Trump initially tried to register to vote in Florida with Washington, DC, address: report

Florida elections records show President TrumpDonald John TrumpLincoln Project ad dubs Jared Kushner the 'Secretary of Failure' Pence: Chief Justice Roberts 'has been a disappointment to conservatives' Twitter bans Trump campaign until it deletes tweet with COVID-19 misinformation MORE first tried to register to vote in Florida while claiming Washington, D.C., as his legal residence, The Washington Post reported Wednesday.

The first application, submitted in September, listed the White House as his legal residence despite a Florida law requiring voters to legally reside in the state, the Post reported. The president resubmitted his application with a Florida address the next month and voted by mail in the Sunshine State’s Republican primary in March.

The original application listing the Washington address is dated Sept. 27, the same day the president publicly announced he would change his legal residence from Manhattan to his Mar-a-Lago club in Palm Beach, Fla. Trump, on two separate forms, listed both the White House as his legal residence and said that he was a “bona fide resident” of Palm Beach.

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As recently as 2019, the city manager of Deltona, Fla., agreed to pay more than $5,000 to avoid facing criminal charges after records showed she registered to vote using the address of the Deltona City Hall, according to the Post.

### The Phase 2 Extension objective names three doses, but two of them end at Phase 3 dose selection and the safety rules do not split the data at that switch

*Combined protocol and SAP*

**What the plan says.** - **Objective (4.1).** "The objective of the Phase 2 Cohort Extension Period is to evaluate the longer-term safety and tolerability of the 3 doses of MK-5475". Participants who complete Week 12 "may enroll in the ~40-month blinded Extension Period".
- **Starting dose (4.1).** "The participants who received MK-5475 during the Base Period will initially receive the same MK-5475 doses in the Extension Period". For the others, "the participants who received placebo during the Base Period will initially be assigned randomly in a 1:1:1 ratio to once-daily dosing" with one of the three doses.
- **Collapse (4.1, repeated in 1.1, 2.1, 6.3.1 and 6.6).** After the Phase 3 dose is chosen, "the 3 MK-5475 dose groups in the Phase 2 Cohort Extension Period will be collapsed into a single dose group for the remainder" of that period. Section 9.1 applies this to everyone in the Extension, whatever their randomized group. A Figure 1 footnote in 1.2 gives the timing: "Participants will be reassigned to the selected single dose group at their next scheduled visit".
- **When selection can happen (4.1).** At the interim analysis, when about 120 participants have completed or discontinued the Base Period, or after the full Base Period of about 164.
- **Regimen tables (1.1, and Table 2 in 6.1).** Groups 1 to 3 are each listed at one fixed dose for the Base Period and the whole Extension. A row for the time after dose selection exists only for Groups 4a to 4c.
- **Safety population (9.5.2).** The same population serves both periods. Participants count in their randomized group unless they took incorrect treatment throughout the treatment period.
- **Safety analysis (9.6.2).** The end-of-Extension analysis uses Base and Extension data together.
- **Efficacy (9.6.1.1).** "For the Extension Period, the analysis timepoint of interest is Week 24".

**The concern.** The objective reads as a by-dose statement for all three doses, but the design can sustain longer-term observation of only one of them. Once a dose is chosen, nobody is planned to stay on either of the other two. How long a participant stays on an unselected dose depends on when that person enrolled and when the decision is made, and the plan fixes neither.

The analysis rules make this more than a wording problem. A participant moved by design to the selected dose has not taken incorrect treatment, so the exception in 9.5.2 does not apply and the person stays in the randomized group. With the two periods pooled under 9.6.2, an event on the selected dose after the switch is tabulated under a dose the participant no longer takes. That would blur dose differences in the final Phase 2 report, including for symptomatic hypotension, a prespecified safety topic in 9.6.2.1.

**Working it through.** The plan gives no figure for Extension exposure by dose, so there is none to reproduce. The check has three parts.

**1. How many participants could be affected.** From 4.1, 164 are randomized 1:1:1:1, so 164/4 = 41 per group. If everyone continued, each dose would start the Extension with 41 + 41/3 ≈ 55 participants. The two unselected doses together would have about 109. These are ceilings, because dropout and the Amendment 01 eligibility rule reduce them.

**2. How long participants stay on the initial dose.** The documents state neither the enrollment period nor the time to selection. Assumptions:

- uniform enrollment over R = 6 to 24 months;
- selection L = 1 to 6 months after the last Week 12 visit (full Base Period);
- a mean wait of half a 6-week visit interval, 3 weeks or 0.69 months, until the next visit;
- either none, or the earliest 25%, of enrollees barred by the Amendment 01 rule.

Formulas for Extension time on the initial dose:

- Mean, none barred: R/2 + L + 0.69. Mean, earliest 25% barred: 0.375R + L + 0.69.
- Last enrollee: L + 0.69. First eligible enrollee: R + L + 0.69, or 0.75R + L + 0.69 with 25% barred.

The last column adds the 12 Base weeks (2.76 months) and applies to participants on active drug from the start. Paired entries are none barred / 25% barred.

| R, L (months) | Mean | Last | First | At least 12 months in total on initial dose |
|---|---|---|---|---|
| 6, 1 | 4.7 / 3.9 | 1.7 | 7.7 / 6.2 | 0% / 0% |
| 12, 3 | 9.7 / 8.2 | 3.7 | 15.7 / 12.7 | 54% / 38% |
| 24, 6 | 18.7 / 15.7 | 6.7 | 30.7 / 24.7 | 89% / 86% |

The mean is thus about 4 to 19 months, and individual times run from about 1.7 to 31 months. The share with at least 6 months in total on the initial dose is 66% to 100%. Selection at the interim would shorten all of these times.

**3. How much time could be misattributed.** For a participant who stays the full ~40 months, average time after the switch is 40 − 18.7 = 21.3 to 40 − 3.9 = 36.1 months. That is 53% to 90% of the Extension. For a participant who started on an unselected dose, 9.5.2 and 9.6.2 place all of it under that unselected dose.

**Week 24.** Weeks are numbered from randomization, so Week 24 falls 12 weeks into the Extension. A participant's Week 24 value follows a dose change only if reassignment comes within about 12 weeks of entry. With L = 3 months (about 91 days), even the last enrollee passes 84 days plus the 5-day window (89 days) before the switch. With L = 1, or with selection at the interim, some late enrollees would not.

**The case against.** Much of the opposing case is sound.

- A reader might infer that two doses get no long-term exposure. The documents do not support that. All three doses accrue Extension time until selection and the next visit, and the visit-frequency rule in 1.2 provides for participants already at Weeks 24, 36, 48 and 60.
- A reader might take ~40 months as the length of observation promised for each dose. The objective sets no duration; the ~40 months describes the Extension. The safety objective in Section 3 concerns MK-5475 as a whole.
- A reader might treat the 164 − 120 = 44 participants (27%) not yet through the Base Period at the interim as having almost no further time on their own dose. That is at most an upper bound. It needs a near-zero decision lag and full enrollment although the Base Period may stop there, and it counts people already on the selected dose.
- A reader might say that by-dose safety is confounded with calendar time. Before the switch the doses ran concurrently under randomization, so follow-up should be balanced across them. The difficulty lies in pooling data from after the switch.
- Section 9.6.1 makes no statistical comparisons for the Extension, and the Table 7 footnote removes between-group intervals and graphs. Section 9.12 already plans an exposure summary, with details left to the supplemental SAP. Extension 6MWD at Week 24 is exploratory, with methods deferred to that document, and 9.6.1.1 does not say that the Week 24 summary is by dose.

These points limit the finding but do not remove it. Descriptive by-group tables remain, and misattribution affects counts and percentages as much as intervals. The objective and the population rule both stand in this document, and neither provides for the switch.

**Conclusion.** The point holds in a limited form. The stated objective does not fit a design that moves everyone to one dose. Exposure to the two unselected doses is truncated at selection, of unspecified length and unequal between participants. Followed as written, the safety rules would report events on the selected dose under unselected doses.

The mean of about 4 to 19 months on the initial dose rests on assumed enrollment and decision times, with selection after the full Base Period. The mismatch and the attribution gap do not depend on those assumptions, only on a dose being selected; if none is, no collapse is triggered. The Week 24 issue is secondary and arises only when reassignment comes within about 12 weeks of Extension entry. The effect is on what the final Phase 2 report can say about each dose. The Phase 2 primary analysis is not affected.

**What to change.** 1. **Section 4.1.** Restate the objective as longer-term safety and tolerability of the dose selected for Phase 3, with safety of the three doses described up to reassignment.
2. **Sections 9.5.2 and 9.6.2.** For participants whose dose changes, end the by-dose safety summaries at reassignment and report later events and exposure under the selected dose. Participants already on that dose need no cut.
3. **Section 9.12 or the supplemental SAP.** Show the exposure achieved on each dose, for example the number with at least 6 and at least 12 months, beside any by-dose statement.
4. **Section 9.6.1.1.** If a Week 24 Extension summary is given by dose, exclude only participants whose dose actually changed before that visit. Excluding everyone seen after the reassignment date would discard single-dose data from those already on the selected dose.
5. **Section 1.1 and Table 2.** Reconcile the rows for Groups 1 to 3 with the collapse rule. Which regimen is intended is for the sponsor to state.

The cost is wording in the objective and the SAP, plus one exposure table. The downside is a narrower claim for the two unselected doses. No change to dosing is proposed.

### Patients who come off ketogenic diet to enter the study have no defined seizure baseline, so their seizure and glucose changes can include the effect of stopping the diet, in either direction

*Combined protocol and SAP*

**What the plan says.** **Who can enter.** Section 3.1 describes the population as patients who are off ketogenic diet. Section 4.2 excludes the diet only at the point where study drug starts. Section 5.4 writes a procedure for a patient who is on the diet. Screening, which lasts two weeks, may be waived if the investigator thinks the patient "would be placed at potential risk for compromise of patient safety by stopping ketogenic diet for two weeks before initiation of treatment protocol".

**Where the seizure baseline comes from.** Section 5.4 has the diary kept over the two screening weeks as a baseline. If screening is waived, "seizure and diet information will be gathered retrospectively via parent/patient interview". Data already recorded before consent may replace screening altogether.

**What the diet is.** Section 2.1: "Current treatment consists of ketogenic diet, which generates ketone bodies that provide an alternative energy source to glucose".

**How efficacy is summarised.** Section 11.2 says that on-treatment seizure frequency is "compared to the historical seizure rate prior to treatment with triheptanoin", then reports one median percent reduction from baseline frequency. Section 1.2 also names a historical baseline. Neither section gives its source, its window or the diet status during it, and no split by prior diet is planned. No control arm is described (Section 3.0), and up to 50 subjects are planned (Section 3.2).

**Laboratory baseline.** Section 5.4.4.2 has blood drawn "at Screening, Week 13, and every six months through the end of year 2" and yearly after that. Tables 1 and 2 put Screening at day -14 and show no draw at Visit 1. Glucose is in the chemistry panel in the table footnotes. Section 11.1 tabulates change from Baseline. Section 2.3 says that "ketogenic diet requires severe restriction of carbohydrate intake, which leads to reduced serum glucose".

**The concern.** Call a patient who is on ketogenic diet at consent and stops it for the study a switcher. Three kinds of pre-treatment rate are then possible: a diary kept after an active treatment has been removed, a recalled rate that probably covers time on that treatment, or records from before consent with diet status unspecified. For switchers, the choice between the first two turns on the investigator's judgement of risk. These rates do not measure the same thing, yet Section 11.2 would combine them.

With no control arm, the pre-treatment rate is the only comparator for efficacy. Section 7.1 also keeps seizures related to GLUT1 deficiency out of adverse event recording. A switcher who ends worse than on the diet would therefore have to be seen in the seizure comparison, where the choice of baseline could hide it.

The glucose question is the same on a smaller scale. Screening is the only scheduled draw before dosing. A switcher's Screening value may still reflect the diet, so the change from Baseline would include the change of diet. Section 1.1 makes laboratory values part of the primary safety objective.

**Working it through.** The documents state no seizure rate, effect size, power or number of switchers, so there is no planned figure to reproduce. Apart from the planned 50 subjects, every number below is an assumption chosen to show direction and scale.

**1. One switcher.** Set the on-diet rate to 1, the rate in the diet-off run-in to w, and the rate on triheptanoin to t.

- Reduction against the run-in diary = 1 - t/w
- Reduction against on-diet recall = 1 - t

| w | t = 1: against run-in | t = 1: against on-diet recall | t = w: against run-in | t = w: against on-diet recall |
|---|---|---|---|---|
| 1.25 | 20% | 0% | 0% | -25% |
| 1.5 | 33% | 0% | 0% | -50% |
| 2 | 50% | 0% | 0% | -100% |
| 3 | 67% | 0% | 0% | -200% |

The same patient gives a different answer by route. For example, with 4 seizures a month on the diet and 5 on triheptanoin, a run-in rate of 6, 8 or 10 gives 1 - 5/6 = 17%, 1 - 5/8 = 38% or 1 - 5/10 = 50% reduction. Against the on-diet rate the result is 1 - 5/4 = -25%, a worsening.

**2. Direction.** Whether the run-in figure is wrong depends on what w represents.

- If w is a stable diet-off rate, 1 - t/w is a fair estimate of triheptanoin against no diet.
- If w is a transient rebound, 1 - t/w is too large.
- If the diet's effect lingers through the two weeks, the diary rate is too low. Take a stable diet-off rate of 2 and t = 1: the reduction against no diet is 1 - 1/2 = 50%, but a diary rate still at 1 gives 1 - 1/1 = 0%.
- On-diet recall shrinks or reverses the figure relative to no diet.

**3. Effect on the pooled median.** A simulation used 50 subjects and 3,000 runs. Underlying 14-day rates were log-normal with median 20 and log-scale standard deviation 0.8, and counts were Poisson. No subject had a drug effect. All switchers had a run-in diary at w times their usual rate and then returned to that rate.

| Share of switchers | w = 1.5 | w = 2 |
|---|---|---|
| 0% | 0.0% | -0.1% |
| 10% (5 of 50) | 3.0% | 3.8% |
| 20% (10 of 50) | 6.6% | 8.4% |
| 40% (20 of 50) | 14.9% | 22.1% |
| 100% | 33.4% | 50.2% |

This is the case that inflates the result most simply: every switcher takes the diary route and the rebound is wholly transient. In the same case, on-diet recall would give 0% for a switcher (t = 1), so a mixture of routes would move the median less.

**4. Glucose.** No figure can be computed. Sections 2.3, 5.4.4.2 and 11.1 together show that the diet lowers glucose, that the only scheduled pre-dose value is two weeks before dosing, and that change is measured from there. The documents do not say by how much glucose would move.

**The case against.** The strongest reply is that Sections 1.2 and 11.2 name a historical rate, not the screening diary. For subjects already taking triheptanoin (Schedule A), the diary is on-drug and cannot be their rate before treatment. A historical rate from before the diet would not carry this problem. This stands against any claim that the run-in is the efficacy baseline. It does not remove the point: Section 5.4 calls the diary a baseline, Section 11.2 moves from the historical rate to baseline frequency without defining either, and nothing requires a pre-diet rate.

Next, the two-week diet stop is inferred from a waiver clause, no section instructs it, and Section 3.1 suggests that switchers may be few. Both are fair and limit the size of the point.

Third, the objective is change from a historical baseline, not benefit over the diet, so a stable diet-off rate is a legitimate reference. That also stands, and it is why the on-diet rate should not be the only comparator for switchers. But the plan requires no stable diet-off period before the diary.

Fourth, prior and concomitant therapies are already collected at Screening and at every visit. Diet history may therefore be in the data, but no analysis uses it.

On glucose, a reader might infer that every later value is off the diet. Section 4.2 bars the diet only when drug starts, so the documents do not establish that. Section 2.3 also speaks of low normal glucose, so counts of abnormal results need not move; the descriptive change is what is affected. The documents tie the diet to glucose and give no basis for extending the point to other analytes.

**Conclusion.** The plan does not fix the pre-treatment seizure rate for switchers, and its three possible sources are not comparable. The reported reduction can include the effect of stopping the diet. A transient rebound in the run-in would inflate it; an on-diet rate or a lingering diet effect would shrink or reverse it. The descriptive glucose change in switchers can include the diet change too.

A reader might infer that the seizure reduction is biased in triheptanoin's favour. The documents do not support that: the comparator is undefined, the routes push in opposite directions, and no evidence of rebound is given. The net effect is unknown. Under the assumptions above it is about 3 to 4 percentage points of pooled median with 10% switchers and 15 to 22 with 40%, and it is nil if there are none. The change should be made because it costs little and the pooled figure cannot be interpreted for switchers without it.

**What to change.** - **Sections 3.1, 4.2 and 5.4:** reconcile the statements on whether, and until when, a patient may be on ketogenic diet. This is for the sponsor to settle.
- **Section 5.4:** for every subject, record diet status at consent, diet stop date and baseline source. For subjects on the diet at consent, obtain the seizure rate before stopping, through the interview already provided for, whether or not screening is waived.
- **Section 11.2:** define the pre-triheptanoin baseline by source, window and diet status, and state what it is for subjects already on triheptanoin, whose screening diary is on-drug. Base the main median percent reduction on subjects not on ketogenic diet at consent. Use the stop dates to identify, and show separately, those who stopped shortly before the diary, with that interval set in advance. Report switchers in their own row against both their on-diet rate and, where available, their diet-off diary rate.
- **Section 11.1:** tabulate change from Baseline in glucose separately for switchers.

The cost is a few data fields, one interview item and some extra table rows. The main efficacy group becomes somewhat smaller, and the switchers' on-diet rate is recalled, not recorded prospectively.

In 1993, a Palm Beach restaurant owner was charged with felony voter fraud for registering in the city but living in neighboring West Palm Beach. The charge was later dropped.

The president has argued since 2018 that he should be allowed to build a dock at the private club, initially saying it was necessary for enhanced security. Later he changed the request to say the club is his “personal residence” and the dock would be “for private family use only.”

However, locals opposed to the dock have pointed to an agreement he signed in the 1990s converting the facility from a single-family residence to a private club, with his attorney at the time saying he would not live at the club.

“It’s one or the other — it’s a club or it’s your home,” Reginald Stambaugh, an attorney who represents a neighbor opposed to Trump’s dock plan, told the Post in an interview last month. “You can’t have it both ways.” Trump has since withdrawn the dock request.

The Hill has reached out to the White House for comment.